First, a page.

Saturday, October 23, 2010

Restorative justice in Oakland-another view.

A friend of mine has taken restorative justice training in Oakland, California-a city so infested with criminals of every stripe that people are willing to try any remedy no matter how sketchy.

Here's the response I might have made, had I the disrespect to embarrass her on facebook. I like her a lot better than that.

I was trained as a mediator by the Iowa Mediation Service and I have also observed the practice of restorative justice in action. There are legal rights and responsibilities afoot that I am painfully aware of because of my training in my day job that many people I trained with, being drawn from the clergy and the field of social work are only dimly aware of.

I have defended and prosecuted a number of people in the 17 years I have had a law license. I have also seen compulsory mediation used to bludgeon parties into a settlement, most often one that strips women of their legal rights in dissolution of marriage proceedings-because of the dimly perceived set of legal rights and responsibilities I mentioned.

In the main, we do not throw away lives involved in criminality of a violent kind-they do it to themselves, just as a reasonably intelligent mouse who knows the dangers of the mousetrap because he's heard of it from other mice who may have survived nevertheless makes a run at the cheese on the pan. Some mice go in for bravado and some use finesse and they both manage to pull it off a few times which gives them the mistaken notion that they can repeat the process indefinitely. By the time the mice face the cat, they've already compiled a body of experience and folklore that makes the entire reclamation project problematic-they've already succeeded and think they can do it again if they con the rest of us-which they also know that they can do.

People who practice the criminal arts, in the main, are good examples of Jeremy Bentham's principle in action-they'll sacrifice anything and anyone for pleasure and they'll do anything and everything, no matter how dishonest, to avoid punishment. That means they'll lie to you, to me, to their attorneys and counselors, their parents if they've got em, and always to the cops whose job it is to protect saps like you and me from people like them.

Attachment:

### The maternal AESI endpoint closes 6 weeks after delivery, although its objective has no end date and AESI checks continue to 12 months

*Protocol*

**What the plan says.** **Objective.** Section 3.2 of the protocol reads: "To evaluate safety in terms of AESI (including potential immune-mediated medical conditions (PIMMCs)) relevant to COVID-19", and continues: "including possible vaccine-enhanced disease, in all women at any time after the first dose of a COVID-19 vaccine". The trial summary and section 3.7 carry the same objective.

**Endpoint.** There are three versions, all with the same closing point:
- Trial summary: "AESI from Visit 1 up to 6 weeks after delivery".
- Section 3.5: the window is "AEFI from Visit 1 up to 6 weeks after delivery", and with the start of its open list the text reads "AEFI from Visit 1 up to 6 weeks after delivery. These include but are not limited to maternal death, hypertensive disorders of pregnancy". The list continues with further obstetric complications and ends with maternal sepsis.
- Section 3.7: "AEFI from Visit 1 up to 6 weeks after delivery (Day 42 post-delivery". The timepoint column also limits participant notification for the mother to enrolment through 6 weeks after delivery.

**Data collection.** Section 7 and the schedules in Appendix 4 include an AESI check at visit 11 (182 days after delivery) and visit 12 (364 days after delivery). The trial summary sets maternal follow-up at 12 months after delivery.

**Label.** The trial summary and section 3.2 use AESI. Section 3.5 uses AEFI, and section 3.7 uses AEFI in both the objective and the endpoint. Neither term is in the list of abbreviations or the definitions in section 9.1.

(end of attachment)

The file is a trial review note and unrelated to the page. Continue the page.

A case we heard about took place in Texas. A man had assaulted and murdered a woman, he was convicted and sentenced to prison, and a restorative justice proceeding was instituted, conducted by a social worker. As part of that, the murderer had to describe in detail what he'd done to the victim's father.
And so he did but it occurred to the father of the victim that the criminal was describing not the murder of his daughter, but the murder of another woman entirely. The proceeding had been videotaped, and that later formed part of the evidence that solved a cold case because the murderer was so dismissive of the rest of us-no matter how well meaning- that he couldn't even bother to keep his victims straight.

Friday, October 15, 2010

Supremes Clarify Heemstra rule

State v. Millbrook, no. 07-0309 (Iowa Sept. 17, 2010)

This recent decision's gone a long way toward clarifying the felony murder doctrine as modified in State v. Heemstra. If you recall, when the predicate felony is merged into the homicide, it cannot serve as the predicate felony that triggers the felony murder rule,

Confused? Read on.

Millbrook was convicted in The Kingdom of Scott of felony murder in which a nineteen year old bystander was killed. Here's what happened.

On the evening of August 19, 2006, an outdoor party was in progress at which the victim, Vincelina Howard, was attending. Parenthetically, the Howard family is no stranger to law enforcement in the Quad Cities and one of their members had recently been sentenced to the whole megillah for various offenses.

A minivan rolled by and the occupants opened fire. Vincelina was struck by a bullet and died shortly thereafter.

Millbrook had attended a memorial earlier that day for one of his friends who had been killed in a drive by shooting. Together with fellow travelers Bogan, Lobley, and White, they set out to find one Stevie West, who, it was thought, had been involved in gunplay in Rock Island. Spotting West on the bridge, they followed him to the vicinity of the Howard family party.

The door of the minivan slid open and all four occupants fired their weapons into the crowd.

Millbrook and the others were apprehended and Millbrook was convicted under a felony murder theory. Millbrook argued for reversal in light of the Heemstra decision wherein it was found that the predicate felony (in that case, willful injury) must be separate and distinct from the act that caused the victim's death. Millbrook argued that the crime of intimidation with a dangerous weapon merged into the homicide.

Evidence that Millbrook opened the door to the minivan and that White reached across and opened fire supported the theory that Millbrook aided and abetted White's crime before he had opened fire himself.

The takehome's clear. The conduct of the offender must be carefully examined for potential independent criminal liability that can serve as the predicate felony so as to avoid the application of Heemstra.